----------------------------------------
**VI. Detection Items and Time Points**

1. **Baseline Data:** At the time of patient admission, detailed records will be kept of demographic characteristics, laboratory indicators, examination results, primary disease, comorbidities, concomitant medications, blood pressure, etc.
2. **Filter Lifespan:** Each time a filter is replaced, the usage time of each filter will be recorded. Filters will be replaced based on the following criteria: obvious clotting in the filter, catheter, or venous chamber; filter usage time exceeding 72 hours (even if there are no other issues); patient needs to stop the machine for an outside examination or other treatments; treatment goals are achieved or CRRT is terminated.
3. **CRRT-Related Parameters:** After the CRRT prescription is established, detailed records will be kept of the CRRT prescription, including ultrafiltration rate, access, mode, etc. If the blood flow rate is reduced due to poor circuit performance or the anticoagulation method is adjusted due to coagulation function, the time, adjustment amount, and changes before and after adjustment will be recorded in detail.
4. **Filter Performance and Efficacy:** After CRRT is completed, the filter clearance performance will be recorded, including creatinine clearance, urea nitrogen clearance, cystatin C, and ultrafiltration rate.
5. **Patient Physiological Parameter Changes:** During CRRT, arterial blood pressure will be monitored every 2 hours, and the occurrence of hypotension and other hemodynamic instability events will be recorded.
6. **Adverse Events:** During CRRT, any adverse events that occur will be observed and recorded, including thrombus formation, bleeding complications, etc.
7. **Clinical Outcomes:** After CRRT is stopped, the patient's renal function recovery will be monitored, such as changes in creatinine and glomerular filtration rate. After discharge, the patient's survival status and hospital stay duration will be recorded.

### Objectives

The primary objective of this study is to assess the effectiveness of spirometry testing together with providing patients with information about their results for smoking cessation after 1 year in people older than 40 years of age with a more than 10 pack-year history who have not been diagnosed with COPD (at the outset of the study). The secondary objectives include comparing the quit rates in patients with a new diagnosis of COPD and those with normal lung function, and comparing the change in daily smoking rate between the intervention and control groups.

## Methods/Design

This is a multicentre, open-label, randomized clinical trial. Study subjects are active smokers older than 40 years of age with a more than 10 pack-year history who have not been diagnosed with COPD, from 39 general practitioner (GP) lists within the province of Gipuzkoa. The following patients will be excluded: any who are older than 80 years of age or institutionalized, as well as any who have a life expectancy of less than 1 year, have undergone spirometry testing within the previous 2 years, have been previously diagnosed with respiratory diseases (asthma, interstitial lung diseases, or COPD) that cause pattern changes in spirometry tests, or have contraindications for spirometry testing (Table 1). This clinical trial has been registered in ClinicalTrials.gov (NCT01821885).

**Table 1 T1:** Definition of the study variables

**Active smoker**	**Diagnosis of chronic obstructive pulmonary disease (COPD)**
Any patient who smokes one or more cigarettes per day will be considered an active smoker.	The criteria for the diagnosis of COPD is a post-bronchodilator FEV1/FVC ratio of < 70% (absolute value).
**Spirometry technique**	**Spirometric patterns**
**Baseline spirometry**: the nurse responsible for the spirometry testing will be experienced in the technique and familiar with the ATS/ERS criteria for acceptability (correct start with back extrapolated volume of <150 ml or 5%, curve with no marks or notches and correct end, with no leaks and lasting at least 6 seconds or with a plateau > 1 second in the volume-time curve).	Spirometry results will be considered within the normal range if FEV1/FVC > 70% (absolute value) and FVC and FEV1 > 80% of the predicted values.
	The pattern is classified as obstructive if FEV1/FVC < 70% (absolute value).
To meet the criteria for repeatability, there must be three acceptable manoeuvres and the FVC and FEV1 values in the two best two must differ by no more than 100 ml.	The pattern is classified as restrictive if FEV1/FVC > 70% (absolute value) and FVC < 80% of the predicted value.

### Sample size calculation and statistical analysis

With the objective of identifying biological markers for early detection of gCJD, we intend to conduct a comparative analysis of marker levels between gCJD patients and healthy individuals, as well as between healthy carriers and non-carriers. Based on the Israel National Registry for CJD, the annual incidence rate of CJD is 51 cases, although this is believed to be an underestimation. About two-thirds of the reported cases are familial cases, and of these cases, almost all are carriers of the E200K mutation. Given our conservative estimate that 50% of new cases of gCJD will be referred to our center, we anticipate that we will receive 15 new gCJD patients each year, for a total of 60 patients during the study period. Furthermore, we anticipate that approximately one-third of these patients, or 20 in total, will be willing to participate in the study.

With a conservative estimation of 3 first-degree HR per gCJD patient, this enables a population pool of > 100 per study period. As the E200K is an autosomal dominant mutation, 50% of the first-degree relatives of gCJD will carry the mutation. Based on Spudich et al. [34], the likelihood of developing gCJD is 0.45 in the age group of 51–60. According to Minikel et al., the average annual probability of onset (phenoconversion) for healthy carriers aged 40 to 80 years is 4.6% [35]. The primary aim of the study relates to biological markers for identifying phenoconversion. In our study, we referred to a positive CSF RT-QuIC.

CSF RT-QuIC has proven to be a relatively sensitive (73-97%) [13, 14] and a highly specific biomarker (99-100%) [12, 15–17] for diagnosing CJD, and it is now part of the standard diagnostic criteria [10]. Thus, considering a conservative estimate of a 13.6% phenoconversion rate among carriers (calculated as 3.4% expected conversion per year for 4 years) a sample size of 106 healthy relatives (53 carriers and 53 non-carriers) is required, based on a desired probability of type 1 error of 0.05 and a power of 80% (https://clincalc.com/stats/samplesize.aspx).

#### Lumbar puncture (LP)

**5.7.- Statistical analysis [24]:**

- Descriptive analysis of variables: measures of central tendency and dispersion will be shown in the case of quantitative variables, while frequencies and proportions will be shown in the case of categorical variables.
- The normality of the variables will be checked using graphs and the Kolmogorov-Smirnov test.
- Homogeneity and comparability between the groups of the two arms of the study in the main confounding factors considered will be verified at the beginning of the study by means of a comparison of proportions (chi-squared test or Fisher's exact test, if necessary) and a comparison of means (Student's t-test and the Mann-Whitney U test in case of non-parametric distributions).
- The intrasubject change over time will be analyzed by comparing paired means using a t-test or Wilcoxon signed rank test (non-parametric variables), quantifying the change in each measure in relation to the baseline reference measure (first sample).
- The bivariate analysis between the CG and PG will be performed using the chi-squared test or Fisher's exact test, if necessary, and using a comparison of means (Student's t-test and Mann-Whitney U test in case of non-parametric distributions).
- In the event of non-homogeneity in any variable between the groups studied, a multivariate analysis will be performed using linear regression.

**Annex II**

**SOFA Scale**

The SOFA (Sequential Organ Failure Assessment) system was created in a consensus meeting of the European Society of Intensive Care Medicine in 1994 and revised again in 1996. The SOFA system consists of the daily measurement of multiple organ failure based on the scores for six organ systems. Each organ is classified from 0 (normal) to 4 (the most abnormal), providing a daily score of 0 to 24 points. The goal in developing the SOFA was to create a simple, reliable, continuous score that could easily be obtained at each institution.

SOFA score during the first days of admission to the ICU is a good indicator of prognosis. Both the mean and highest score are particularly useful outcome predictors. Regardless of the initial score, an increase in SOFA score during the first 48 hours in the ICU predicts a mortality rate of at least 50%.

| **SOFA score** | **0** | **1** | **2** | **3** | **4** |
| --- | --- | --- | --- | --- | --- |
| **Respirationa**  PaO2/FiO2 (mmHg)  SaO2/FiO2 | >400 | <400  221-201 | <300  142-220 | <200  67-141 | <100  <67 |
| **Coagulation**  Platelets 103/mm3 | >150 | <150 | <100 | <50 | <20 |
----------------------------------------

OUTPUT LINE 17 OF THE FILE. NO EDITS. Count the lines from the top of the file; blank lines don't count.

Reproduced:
**Baseline spirometry**: the nurse responsible for the spirometry testing will be experienced in the technique and familiar with the ATS/ERS criteria for acceptability (correct start with back extrapolated volume of <150 ml or 5%, curve with no marks or notches and correct end, with no leaks and lasting at least 6 seconds or with a plateau > 1 second in the volume-time curve).	Spirometry results will be considered within the normal range if FEV1/FVC > 70% (absolute value) and FVC and FEV1 > 80% of the predicted values.